Escherichia coli is one of the most well-known microbes in the world and the species includes diverse strains of bacteria. Most of these strains are harmless and occur widely in nature as well as in the gastrointestinal tracts of humans and other vertebrates. They help synthesize vitamins K and B complex and also assist in food digestion and absorption. However, other strains cause infections that can lead to serious consequences.
E. coli is also used as a model organism in scientific research and is very important in the development of modern molecular biology. Its fast growth rates and genetic simplicity (E. coli has only 4,400 genes compared to ~25,000 genes in human cells) has led to its widespread use in laboratories. Colonies are easy to start and maintain, and are even used to sustain another model organism, the roundworm Caenorhabditis elegans. Major discoveries in our understanding of bacterial physiology and genetics, DNA replication, and genetic engineering have been enabled by E. coli.
The bacterium was discovered in 1885 by Theodor von Escherich, who named it Bacterium coli commune. "Coli" refers to the fact that Escherich found the organism in the colon and "bacterium" is a genus name no longer used. In 1919, the bacterium was renamed Escherichia coli to honor its discoverer, though this was not officially endorsed until 1958. The genus Escherichia has many other species that are found in the gastrointestinal tracts of vertebrates. The vast majority of bacteria do not have common names, but E. coli is so important to human health and scientific research that the term has become used as a common name as well.
The Man behind the Bacterium
Theodor Escherich (1857–1911) was a pioneering German pediatrician who worked to improve childcare by focusing on hygiene and nutrition. In 1884, while living in Munich, Escherich began research on the bacteria of infant intestinal tracts and how they change after birth and used these studies to investigate diseases in infants. He learned how to characterize and culture bacteria, conducting experiments in laboratories, institutes, and even dairy-industry facilities. He demonstrated that bacterial colonization in infants was attributable to their environment 3–24 hours after birth. It was also at this time that Escherich officially presented his work on Bacterium coli commune to the Society for Morphology and Physiology on July 14, 1885.
In 1890, Escherich was offered a position as a professor and director of a children’s hospital in Graz, Austria. He discovered that coliform bacteria are associated with intestinal infections in infants. He also noted that the Bacterium coli commune was frequently found in urine samples of young girls, which shed light on the significance of urinary tract infections. Escherich’s success in Graz led him to be nominated as Chair of Pediatrics at the University of Vienna and Director of the St. Anna Children’s Hospital of Vienna in 1902. While there, he modernized the hospital, and founded the Austrian Society for Children’s Research. Today he is remembered as a pioneer in pediatrics and the first pediatric infectious disease physician.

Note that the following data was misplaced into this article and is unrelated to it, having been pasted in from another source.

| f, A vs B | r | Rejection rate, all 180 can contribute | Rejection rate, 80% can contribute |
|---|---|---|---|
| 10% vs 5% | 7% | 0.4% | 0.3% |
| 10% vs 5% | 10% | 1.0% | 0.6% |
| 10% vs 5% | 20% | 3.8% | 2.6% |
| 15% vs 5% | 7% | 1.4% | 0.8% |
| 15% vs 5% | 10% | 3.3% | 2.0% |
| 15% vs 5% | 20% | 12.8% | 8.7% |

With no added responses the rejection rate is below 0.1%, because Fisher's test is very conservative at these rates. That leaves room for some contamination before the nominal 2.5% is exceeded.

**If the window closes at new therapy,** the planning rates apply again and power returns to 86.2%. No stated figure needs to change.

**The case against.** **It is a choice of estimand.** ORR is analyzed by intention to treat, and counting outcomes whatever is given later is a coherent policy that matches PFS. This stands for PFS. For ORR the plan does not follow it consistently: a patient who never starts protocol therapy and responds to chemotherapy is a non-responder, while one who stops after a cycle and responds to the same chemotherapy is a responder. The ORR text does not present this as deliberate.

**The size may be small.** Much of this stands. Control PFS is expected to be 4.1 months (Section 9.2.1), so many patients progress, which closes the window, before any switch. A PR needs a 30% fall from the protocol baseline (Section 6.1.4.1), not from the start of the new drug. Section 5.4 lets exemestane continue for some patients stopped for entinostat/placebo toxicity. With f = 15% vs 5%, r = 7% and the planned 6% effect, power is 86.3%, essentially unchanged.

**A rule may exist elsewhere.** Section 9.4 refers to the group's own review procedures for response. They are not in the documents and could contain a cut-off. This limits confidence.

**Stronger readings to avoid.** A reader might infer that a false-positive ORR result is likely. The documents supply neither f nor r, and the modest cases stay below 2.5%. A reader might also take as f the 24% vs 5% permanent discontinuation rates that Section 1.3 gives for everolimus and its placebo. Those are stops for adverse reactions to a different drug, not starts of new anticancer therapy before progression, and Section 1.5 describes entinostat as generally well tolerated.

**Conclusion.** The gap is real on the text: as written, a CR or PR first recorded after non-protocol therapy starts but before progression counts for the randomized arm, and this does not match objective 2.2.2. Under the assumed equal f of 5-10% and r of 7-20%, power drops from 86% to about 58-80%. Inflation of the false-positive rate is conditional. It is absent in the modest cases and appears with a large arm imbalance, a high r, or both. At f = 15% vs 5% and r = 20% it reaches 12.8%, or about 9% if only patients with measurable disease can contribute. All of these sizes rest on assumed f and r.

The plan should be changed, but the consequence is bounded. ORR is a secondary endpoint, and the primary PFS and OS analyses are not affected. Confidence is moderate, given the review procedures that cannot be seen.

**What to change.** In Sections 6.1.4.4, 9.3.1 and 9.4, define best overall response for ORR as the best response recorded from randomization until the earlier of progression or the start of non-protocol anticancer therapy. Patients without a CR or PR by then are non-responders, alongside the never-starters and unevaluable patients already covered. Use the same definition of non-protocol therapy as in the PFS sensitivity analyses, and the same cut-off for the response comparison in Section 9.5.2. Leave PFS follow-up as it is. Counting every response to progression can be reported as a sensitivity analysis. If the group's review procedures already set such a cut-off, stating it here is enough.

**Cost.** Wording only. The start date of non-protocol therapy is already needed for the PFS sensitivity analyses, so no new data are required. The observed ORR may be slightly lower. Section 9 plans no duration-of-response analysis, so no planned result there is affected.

Did you know? Professor Richard Lenski, at Michigan State University, has been studying the genetic changes in twelve (originally) identical populations of E. coli since 1988. The experiment has now reached more than 65,000 generations, making it the longest running study in experimental evolution in the world. The goal is to study the dynamics of evolution, particularly the rate of evolutionary change.
E.coli and Disease
Some types of E. coli cause disease by making a "Shiga toxin." The bacteria that produce this are often referred to as STEC (Shiga toxin-producing Escherichia coli) and in North America the most common form that causes infections is E. coli O157:H7. While common symptoms are stomach cramps, diarrhea, and vomiting, more severe complications include hemolytic-uremic syndrome, a condition in which red blood cells are destroyed at an abnormal rate, leading to renal failure and death.
STEC live in the guts of ruminant animals, including cattle, goats, and sheep. Sources of illness inducing E. coli often come from contaminated, uncooked food such as raw beef, unpasteurized dairy products, and raw fruits and vegetables. Water can also be contaminated with E. coli. Working with and handling livestock, especially cattle, is an additional risk factor for contracting an E. coli related illness. E. coli has also been used to fight diseases as it can be altered genetically with relative ease. It has been used to make antibiotics, manufacture insulin, and treat cancer.
Did you know? While E. coli is one of the most commonly used bacteria in science, its function goes far beyond simple experimentation. Studies are being conducted to see if E. coli can be used to make a fossil fuel replacement. Ideally, the bacteria would produce fats similar to gasoline molecules.
Information on E. coli from the Centers for Disease Control and Prevention
An article on Richard Lenski’s experiment: “The man who bottled evolution”
An animation from the Howard Hughes Medical Institute on how an infectious strain of E. coli causes serious illness.
Slideshow Image Credits
Scanning electron micrograph of E. coli, National Institute of Allergy and Infectious Diseases (NIAID); Theodor Escherich, U.S National Library of Medicine (NIH). Public Domain; Colon diagram, Wikimedia Commons. CC BY; E.coli. Centers for Disease Control and Prevention. Public Domain